Recognizing Dualities And Resilience

From literature and nonfiction, "good luck/bad luck" tales, and proverbs of many cultures, the reality that problems can directly or indirectly lead to paradoxically positive outcomes, self-knowledge, and resiliencies has long been part of human awareness. The concept of "reframing," originally developed in family therapy contexts, has been broadened and utilized in other therapies, including resiliency interventions (Wolin, S.J. & Wolin, S., 1993). With longitudinal developmental research such as that reported by Valliant (1995) and the Kauai studies (Werner & Smith, 2002), reporting unexpectedly positive life trajectories for multiply stressed subjects, and further stimulated by the influence of positive psychology, the realities of adaptive lifelong functioning are being incorporated into theoretical perspectives (see Fredrickson, Mancuso, Branigan, & Tugade, 2000; Fred-rickson, 2001). As Hemingway, in his semi-autobiographical novel, A Farewell to Arms (1929) wrote: "The world breaks everyone, and afterward, some are strong at the broken places" (p. 226).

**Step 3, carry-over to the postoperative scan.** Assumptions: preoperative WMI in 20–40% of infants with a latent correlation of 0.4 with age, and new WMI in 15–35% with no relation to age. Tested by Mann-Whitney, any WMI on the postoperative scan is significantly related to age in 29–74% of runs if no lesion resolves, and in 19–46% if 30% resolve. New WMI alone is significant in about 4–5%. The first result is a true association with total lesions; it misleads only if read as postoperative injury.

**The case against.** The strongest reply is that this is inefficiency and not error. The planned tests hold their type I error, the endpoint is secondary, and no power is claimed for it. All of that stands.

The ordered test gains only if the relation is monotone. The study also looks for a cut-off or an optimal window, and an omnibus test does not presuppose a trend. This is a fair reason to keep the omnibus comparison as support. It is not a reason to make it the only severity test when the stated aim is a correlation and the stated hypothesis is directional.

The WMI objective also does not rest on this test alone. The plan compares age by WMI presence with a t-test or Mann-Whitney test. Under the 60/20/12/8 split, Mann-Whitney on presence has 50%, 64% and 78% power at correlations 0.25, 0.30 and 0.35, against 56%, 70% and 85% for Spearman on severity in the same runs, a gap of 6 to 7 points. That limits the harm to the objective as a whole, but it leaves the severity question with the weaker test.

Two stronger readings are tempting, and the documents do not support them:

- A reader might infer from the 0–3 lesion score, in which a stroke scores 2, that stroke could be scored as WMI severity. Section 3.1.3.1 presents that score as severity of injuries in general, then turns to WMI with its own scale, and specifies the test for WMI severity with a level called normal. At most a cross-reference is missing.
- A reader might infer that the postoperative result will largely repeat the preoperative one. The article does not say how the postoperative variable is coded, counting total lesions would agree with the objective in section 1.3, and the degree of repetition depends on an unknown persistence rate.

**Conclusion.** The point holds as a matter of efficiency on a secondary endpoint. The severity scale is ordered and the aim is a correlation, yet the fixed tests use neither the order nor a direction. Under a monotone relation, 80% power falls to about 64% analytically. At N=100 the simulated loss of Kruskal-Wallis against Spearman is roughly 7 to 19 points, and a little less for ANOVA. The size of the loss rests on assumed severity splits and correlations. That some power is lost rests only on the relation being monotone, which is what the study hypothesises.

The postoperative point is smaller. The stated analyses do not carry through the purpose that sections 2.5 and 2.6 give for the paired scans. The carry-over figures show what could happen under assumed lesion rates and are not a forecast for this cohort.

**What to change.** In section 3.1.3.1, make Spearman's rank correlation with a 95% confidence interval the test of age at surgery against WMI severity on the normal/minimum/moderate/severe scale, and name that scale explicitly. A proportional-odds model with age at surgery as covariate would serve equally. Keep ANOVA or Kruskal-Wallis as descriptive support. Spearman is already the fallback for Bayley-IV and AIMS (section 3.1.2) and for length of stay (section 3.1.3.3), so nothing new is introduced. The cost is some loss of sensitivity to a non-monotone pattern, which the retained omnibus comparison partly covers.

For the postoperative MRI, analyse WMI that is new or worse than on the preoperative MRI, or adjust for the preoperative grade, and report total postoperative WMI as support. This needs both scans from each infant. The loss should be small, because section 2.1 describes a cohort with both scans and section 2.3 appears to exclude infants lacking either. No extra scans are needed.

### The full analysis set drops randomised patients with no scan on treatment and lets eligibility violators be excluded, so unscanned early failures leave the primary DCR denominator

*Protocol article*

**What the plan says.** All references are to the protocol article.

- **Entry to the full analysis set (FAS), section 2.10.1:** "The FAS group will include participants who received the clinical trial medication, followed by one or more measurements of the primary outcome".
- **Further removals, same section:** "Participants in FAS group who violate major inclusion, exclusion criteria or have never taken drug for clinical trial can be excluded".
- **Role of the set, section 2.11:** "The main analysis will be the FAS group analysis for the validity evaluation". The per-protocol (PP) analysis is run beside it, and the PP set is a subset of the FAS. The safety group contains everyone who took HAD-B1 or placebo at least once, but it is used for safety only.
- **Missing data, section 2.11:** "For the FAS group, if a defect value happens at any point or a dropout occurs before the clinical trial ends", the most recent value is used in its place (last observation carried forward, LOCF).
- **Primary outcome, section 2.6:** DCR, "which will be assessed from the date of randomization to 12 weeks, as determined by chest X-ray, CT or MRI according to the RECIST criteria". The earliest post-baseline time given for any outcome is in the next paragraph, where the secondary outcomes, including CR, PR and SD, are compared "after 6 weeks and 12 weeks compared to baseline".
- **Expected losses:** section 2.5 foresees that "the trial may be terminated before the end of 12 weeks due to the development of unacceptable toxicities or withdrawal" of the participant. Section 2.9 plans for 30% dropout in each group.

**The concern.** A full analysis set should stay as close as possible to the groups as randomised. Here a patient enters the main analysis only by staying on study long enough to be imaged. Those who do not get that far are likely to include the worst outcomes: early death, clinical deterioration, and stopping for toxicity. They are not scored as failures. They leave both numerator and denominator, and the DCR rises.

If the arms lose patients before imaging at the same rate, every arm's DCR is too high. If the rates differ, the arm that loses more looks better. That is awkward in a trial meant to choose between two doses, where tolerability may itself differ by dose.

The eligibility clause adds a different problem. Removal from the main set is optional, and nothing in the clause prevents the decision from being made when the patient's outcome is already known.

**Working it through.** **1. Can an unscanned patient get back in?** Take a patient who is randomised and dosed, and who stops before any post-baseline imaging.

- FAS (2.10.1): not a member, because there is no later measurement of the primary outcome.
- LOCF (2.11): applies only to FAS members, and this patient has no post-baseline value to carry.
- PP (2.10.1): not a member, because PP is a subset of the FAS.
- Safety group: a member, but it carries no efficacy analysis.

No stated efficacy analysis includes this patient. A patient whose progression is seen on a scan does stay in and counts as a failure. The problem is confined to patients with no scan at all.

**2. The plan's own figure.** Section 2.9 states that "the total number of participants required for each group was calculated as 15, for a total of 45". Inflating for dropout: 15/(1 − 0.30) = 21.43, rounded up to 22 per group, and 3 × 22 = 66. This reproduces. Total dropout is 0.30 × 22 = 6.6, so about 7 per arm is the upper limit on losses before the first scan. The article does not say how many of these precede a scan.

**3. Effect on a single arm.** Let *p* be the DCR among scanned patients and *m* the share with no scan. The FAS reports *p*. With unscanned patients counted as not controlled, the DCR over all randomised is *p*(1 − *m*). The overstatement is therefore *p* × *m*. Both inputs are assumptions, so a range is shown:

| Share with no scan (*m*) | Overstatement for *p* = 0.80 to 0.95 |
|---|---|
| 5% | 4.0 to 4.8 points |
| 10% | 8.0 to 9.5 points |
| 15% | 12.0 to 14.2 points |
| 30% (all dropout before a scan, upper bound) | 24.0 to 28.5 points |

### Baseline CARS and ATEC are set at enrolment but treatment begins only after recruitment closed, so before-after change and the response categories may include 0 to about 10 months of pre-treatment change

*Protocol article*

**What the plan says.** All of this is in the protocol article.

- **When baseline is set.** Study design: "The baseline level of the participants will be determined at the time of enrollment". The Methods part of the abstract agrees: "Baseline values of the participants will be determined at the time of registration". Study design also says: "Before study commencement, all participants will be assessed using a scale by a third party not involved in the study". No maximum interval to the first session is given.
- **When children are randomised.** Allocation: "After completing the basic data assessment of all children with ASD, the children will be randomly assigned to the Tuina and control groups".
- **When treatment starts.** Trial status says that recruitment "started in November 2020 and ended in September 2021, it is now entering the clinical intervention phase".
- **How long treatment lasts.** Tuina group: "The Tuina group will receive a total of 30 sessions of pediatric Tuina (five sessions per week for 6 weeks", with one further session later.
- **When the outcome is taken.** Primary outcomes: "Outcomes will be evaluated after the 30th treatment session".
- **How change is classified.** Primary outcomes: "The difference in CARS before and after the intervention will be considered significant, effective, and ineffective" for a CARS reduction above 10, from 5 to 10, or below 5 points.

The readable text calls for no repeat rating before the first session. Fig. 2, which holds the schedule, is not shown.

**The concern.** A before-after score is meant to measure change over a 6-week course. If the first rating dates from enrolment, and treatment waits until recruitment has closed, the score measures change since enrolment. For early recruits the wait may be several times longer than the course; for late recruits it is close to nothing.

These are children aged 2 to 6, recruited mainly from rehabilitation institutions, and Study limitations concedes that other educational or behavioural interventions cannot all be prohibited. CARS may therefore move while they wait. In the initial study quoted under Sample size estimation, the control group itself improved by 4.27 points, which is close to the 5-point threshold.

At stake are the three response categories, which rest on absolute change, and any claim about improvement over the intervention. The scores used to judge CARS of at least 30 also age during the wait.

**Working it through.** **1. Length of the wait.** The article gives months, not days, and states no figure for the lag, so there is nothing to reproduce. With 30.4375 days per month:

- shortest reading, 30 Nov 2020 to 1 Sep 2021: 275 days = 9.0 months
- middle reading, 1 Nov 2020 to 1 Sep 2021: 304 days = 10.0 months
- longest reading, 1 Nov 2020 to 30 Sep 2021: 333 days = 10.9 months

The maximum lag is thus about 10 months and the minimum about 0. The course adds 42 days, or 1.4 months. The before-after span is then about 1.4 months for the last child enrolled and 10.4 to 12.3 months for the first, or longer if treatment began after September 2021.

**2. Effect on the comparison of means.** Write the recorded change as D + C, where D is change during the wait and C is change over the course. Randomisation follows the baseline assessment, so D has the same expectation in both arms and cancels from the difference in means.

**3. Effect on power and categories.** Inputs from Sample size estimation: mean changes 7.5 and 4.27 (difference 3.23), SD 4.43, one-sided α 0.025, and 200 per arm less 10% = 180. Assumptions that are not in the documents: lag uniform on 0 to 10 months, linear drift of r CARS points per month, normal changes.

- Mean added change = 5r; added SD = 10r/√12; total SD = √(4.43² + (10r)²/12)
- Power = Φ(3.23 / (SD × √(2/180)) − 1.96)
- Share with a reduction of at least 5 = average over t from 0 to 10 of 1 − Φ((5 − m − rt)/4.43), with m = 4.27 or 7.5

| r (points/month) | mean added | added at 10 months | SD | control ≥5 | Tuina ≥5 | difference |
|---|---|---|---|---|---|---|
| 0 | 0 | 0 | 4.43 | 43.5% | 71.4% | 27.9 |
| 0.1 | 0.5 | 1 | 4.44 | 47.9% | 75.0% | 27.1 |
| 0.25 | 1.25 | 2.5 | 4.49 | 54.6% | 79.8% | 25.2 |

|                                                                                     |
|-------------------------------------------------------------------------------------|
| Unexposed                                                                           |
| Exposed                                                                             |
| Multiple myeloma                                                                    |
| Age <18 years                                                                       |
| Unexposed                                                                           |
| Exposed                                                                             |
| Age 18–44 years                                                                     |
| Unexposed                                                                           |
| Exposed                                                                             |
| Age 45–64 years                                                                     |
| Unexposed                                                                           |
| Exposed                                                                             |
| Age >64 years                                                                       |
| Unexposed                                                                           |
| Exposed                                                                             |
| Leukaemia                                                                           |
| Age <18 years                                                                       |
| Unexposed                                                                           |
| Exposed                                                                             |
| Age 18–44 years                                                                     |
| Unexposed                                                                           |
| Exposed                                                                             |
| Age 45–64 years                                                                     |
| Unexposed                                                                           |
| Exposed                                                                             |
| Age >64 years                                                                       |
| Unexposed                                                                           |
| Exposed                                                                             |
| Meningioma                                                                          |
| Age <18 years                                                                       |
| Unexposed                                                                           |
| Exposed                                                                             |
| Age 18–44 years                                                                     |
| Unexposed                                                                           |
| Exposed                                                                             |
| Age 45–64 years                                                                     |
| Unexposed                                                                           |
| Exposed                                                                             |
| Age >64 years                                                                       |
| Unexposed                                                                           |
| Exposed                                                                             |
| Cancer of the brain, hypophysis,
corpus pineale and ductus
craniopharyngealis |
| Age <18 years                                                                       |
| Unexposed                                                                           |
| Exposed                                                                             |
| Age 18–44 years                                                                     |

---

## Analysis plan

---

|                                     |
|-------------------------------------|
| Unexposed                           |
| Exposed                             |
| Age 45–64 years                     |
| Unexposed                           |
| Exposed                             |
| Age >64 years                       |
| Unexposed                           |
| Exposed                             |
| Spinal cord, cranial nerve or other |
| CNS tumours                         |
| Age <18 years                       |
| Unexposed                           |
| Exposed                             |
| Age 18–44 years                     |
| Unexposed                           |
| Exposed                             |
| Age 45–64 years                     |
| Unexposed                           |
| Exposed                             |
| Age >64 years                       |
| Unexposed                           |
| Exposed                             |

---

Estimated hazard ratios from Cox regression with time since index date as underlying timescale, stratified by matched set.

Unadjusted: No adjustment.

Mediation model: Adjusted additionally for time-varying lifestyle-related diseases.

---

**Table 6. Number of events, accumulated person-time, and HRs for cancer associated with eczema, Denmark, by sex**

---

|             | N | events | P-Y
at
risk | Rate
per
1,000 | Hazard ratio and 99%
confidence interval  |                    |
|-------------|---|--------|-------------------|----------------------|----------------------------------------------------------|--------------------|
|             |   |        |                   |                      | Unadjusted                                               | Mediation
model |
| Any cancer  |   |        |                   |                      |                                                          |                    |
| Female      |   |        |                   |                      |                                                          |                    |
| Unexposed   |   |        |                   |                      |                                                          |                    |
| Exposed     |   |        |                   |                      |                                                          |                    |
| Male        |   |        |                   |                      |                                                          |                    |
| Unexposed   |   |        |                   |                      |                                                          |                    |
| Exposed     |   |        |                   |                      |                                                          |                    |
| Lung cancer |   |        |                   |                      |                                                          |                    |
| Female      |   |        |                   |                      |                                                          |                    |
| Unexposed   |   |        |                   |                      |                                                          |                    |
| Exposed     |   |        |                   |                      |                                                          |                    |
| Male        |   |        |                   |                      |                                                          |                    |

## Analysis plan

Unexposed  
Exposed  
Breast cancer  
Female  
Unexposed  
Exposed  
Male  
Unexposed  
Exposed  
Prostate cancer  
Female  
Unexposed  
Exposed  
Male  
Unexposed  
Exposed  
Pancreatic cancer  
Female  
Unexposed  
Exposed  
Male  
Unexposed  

I wish to thank Erv and Miriam Polster for introducing me to this question during a Gestalt Community meeting in La Jolla, California.

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